by Phil Barlow, PLA, AICP, LEED AP
I recently had two experiences that drove home the need for universal (accessible) design.
The first was spending time with my 85-year-old mother at a beach house in North Carolina. She is amazingly spry for a woman of her age, but nevertheless, mobility can be a challenge. The house we rented at first glance was well-equipped with railings and safety features, but upon helping my mom down the steps she encountered railings at uneven and changing heights and not enough room between the wall and rail to get a good grasp.
A fall for an elderly person can be devastating and a life-changing experience; many never fully recover. So, it was terrifying each time we left the house. Little things can make a big difference. I also was made very aware that for many, ramps are much easier to negotiate than steps. As able-bodied people we tend to think of ramps as solely for wheelchairs and baby carriages but for the elderly and anyone with mobility issues, a ramp is usually much safer and less exhausting to climb.
Stable walking surfaces cannot be taken for granted. Gravel, heaved pavers, bricks, cobbles, settled concrete walks, all are a challenge to negotiate and a slip can mean a trip to the emergency room. In addition, stamina in the elderly is greatly diminished. Those lovely benches that we show on site plans and specify now become a necessity when walking for any distance or duration as frequent rest stops are required.
My second experience was more personal. A bout with kidney stones had me on the way to the emergency room. Getting to the car and into the doctor’s exam room was extremely uncomfortable. I could not walk 20 yards without resting and even lifting my feet beyond a shuffle was difficult. Stepping over a curb was like climbing a mountain and steps were almost insurmountable. In that short walk I found myself nervously scanning the route ahead for anything that might impede my progress or worse, lay me flat out on the ground.
As my friend Bill DeMaio (Newington Parks Superintendent) often says, if we live long enough, each of us will experience mobility challenges in our lifetime. As landscape architects and planners, we have the ability to make the world a bit more accommodating for everyone, not just the young and spry.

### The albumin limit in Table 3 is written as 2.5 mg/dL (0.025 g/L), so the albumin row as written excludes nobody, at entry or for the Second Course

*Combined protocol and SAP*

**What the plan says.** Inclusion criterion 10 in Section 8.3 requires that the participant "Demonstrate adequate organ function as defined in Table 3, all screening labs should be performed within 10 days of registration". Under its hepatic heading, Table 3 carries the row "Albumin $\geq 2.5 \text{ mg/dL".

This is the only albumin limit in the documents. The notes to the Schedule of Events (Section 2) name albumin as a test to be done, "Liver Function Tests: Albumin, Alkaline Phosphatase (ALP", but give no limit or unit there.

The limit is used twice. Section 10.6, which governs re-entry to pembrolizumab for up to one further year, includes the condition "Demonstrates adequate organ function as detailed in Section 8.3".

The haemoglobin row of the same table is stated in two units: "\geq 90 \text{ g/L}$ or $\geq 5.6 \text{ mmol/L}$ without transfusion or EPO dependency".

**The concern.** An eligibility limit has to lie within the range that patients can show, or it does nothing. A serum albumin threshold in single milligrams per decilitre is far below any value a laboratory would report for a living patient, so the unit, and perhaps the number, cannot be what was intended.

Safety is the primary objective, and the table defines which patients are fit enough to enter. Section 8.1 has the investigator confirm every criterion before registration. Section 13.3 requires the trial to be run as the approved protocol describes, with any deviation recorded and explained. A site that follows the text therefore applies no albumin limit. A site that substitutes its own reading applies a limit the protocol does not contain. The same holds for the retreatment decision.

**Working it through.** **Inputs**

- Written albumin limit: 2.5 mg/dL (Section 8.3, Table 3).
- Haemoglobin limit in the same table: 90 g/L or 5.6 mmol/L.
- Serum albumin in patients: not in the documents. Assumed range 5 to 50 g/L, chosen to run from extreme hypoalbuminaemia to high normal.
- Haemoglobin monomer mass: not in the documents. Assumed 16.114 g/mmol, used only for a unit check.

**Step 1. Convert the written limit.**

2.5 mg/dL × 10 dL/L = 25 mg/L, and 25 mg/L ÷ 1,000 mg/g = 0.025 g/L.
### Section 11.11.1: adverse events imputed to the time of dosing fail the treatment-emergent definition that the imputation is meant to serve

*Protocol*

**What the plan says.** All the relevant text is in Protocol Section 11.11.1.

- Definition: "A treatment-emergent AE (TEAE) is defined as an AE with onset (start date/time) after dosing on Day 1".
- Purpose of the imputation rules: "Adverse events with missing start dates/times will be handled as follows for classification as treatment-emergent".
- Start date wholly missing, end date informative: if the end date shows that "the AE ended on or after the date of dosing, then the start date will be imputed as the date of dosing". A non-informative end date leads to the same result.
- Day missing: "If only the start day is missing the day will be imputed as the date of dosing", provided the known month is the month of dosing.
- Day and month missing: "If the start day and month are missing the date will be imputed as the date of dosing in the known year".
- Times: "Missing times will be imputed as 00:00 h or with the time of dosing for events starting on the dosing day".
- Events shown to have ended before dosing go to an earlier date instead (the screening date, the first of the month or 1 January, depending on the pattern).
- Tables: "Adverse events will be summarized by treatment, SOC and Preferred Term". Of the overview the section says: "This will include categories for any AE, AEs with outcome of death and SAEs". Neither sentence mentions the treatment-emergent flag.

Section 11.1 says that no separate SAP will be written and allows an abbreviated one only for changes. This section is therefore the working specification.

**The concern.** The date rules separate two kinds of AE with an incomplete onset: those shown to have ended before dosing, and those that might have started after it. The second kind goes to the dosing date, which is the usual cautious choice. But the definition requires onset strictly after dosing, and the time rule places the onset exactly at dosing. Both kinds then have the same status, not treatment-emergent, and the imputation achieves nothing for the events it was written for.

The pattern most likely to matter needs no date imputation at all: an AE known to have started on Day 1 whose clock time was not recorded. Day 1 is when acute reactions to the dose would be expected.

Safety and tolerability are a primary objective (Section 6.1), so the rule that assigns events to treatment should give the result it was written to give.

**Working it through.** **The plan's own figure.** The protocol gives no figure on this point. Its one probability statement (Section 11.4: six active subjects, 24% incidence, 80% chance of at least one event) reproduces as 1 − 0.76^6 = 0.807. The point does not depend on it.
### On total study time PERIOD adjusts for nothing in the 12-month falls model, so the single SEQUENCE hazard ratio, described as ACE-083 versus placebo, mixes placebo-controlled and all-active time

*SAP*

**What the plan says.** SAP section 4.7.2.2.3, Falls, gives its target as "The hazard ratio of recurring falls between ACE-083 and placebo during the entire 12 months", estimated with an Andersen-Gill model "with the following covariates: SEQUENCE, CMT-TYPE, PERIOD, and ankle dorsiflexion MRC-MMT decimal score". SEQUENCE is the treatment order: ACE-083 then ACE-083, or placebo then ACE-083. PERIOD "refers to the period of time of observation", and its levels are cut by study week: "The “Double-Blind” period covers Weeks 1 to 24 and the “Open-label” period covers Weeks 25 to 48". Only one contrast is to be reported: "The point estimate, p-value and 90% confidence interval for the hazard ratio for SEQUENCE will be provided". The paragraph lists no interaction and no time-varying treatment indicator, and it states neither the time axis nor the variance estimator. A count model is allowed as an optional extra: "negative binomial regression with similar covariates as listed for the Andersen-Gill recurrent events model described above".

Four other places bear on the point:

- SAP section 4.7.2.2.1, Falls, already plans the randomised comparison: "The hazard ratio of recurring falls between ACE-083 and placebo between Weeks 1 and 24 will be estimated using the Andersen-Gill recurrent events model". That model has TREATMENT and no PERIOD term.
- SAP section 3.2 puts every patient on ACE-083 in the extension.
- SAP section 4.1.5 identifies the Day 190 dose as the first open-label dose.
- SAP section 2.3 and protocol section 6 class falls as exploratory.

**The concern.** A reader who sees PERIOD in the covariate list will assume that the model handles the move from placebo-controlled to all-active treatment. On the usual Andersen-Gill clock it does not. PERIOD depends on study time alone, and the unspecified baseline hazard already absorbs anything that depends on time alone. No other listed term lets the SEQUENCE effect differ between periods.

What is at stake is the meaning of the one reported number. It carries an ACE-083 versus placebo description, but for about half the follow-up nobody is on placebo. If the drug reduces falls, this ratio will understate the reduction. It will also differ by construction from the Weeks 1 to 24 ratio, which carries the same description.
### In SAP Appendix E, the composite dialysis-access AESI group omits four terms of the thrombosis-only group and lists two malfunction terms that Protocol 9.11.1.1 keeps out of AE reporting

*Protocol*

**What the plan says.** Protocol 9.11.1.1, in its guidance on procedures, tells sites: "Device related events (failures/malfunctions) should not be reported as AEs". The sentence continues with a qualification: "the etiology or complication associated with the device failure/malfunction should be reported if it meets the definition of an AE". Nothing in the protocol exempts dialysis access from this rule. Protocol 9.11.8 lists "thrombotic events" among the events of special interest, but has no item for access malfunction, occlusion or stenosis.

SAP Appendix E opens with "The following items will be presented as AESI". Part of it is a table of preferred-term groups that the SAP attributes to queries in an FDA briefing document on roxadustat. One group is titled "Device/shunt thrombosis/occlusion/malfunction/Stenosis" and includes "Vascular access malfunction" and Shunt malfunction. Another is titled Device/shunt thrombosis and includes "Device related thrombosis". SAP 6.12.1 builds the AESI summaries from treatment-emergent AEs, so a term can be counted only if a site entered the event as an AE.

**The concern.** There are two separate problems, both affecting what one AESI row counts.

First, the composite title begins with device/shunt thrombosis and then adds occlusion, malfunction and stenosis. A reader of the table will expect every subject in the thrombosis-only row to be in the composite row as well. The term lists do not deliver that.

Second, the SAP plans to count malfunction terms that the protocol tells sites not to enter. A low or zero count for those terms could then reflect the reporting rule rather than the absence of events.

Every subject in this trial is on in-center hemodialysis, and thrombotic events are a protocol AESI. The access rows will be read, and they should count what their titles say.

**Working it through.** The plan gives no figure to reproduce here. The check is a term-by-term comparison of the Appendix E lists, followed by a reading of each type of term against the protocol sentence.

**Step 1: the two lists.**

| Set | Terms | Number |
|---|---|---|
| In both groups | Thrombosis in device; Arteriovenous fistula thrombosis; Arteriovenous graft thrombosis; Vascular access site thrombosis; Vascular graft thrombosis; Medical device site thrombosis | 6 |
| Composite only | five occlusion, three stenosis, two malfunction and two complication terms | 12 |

Following are ten best practices and areas of accessible site design that are often overlooked:
A sloped walk or ramp should begin at the bottom of a set of steps and end at the top, so that a user is not inconvenienced.
Accessible parking spaces should be as close to the building entrance as possible. Walking with a mobility or visually impaired person is a challenge in any area, but walking through a busy parking lot where it’s not unusual to have to avoid vehicles is dangerous.
Accessible routes should be constructed with a firm, stable material that will not heave or be displaced (not pavers!).
Some materials meet the standard for an accessible surface (firm, stable) when constructed but require a lot of maintenance to continue to be accessible over time. Stone dust walks, brick/paver plazas, and wood fiber playground surfacing certainly fall into this category.
Wheelchair spaces are required adjacent to benches and must have a clear, flat area. Best practices for benches are that they have a back and arms so that physically challenged individuals can easily sit and stand from a seated position.
If a drainage structure falls within an accessible path then the openings in the metal grate can be no larger than one half inch in width.
Any dropoff area must also have a designated passenger loading zone that is striped and is accessed via a curb ramp.
Tables must have a wheelchair space free of seating, so that a person in a wheelchair can access the table.
At least one accessible parking space on a site must be a van-accessible space. In other words, if only one space is required, it must be a van accessible space.
All accessible paths and parking areas must have a clear vertical clearance of 98 inches.
Good intentions are one thing but reality can be quite different. With site accessibility we are typically dealing with concrete, asphalt, and other crude bulk materials. Often the greater challenge is insuring that the intent of the plans can be carried out. For instance, an accessible parking space has a maximum slope of 5 inches over 20 feet. This is almost imperceivable to the eye and not easy for a site contractor to achieve especially with asphalt (which is why more designers are specifying concrete). At this point there is no waiver for a slightly non-complying surface. It has to be removed and reconstructed, usually at great expense.
Universal design has made great strides in the 27 years since the passing of the Americans with Disabilities Act (ADA). It is up to us as designers to make sure that sites comply with not only the requirements but the intent as well.
With Smart Levels, which can easily check the slope of a ramp, parking space etc., advocacy groups often review a completed site. We are increasingly being held accountable and rightly so. Thankfully the days of accessibility being considered a luxury are long gone and the needs of our mobility-challenged friends, neighbors, and colleagues are being addressed.
Phil Barlow, ASLA is the founder and Principal of To Design. He is a licensed landscape architect and certified planner, and serves as the Chair of the Connecticut State Board of Landscape Architects. To Design is a full-service landscape architecture, urban design, and land planning firm based in New Britain. This piece first appeared in the Winter 2019 edition of Connecticut Planning, a publication of the Connecticut Chapter of the American Planning Association.